Monthly Market Update:
Recap of April 2020
Thank you for tuning in. I’m Eric Powell with RightPlan financial and our new division, The Future Mill. I hope you are healthy and safe during these unprecedented times. Let’s start by making it clear that April is over. What seemed like one year wrapped up in one month, a lot has happened and we have a lot to cover. Grab a cup of coffee, soda or whatever drink you prefer, have a seat and let’s see what exactly happened over the past month in the stock market and overall economy.
For the month of April, the market made quite the rebound off of its low on March 23rd, though the hard numbers show a battered economy. Unemployment rates are nearing 10% and the US GDP contracted 4.8%, imports and exports were down and consumer spending was down as well.
Though that doesn’t sound very good, we have to take into consideration that the country and most of the world has basically taken a short vacation from their normal lives. With local governments beginning to partially open their states and the media sharing we are flattening the curve, optimism of the economy getting back to normal helped drive the market rebound along with government and fed funding that is trying to float both individuals and businesses while everything is shut down.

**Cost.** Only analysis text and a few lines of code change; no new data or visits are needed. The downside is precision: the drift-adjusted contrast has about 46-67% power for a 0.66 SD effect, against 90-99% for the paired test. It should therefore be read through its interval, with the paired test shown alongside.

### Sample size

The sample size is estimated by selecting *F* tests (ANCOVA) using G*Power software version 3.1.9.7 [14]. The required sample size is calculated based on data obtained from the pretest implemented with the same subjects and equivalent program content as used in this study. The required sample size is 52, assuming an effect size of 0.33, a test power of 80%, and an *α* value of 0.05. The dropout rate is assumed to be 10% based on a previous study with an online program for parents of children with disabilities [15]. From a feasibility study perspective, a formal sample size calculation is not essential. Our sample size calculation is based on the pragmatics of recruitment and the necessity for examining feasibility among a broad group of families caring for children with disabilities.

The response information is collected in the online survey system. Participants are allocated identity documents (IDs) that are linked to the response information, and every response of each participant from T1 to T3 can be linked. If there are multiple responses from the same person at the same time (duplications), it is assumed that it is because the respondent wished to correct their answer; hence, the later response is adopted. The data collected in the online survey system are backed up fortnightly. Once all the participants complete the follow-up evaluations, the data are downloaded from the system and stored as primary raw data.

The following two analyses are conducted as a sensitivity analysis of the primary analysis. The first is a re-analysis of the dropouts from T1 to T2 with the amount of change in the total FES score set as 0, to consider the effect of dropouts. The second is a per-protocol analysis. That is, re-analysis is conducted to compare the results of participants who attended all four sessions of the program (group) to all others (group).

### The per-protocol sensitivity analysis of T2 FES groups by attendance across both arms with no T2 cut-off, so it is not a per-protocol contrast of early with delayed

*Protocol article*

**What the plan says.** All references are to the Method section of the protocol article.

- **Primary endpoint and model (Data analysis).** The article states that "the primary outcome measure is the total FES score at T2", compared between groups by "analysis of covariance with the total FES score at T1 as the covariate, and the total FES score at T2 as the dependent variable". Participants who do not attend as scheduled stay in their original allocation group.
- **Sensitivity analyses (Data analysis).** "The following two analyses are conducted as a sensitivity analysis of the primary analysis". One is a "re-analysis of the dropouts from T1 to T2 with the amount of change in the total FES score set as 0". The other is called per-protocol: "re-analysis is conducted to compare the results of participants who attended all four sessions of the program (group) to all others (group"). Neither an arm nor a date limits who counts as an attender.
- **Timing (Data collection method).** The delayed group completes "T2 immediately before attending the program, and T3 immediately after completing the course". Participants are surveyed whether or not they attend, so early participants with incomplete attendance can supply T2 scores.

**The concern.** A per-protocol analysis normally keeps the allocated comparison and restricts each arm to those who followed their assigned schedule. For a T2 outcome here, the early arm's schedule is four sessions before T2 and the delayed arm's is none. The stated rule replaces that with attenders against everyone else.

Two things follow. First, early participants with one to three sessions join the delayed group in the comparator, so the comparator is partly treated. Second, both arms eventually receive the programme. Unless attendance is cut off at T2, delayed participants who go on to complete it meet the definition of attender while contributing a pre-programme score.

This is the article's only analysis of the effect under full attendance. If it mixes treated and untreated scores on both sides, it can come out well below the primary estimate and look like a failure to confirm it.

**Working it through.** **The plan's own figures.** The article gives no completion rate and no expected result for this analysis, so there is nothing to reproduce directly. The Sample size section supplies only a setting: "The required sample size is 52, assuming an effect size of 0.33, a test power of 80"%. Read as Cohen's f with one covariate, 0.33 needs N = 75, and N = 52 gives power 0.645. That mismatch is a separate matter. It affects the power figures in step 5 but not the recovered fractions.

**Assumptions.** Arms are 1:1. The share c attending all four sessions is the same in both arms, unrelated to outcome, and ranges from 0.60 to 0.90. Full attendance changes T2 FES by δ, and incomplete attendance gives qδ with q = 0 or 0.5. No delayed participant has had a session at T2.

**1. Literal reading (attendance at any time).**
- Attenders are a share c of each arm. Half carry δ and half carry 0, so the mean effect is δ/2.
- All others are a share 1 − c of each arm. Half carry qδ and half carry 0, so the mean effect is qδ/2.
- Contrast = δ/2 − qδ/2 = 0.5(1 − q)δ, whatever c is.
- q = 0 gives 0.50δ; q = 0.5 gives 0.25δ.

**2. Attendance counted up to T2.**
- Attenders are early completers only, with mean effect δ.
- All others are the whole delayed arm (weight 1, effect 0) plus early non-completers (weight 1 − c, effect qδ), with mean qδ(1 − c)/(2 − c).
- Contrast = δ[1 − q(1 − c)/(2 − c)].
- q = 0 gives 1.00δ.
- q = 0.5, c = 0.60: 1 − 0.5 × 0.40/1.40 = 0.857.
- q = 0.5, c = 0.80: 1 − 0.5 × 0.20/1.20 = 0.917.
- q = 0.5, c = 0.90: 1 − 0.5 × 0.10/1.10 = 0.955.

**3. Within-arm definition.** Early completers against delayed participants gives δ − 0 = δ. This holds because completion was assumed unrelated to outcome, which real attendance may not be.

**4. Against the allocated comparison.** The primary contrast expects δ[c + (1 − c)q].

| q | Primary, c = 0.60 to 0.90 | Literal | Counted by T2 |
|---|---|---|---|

For the numbers, the April S&P 500 was up 12.82%, the Dow up 11.22%, Nasdaq up 15.49%, MSCI EAFE up 6.46%, MSCI Emerging Markets up 9.16%, Barclays US Aggregate Bond up 1.78%, Barclays US Corporate High Yield up 4.51% and Barclays Municipal down -1.26%.
The numbers for April feel really good and everyone has a prediction on where things go from here. Now I can take ample time to go over those predictions, along with what the government has done to help the markets over the past month and talk about the millions of opinions that I have seen on both the news and social media, but none of that will change where we are currently. Instead, we must focus on what we can control.
That said, here are three tips for what you can try to control:
Your health. I know this isn’t a tip on your finances, but it is the most important piece. Sure, you can have an unexpected health issue, but overall, you are in control of your health. Controlling both your physical and mental health in times like this will help cope with the uncontrollable areas of life and this will also help to make the other two tips easier.
Spending. It is easy to get both bored and or frustrated in moments like this and the wallet takes the brunt of it. Consider taking a day before you purchase any item that is not a necessity. Think through your purchase and ask yourself if you really need what you are buying.
Financial Emotions. The stock market has been like a roller coaster at a theme park, quickly going up, then down, then up. It is not easy to watch your money bounce all around and it can create an uneasy feeling. These are times to lean on the experts and also on your financial plan.